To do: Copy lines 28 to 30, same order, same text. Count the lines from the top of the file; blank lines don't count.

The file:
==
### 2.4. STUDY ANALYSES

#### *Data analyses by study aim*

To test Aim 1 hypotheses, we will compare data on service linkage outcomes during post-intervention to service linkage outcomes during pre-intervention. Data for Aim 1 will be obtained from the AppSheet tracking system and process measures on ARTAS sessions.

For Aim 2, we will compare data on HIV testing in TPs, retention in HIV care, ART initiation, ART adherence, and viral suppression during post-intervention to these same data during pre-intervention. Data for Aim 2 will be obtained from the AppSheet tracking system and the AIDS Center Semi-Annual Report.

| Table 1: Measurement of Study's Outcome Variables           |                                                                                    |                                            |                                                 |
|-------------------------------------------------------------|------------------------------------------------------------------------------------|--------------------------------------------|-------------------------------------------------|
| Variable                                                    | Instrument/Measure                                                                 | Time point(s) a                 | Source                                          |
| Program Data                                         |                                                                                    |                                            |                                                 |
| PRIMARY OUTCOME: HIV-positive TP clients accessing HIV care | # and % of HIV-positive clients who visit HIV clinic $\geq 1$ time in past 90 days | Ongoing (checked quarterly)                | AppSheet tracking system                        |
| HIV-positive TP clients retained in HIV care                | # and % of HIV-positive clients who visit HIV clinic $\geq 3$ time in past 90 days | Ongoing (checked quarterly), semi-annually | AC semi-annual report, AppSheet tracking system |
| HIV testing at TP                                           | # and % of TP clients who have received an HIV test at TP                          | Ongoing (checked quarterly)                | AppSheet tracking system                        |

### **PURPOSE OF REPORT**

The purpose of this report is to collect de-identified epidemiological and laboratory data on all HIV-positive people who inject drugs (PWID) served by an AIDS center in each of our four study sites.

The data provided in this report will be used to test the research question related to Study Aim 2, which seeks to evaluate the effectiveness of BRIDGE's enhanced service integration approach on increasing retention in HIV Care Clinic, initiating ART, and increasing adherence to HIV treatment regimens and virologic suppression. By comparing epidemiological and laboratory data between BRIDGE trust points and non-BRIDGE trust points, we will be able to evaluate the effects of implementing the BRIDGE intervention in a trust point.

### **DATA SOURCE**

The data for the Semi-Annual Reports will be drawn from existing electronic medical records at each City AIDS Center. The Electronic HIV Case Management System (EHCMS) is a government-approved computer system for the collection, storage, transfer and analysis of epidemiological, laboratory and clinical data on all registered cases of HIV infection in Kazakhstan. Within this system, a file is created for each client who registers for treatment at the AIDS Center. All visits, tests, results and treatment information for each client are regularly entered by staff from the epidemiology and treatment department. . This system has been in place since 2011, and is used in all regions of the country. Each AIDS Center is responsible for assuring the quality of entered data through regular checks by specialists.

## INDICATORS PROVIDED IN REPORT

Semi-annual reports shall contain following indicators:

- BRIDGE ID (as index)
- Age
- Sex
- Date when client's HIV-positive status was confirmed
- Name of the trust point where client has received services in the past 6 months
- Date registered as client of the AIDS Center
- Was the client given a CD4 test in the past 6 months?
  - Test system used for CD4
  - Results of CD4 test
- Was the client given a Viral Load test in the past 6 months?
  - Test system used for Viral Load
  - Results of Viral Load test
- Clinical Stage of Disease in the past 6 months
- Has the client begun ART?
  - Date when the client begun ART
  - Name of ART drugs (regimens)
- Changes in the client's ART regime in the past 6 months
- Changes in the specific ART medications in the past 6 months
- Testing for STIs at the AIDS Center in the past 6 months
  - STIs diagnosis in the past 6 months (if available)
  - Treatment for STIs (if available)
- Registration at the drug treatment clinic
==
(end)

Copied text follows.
- Was the client given a Viral Load test in the past 6 months?
  - Test system used for Viral Load
  - Results of Viral Load test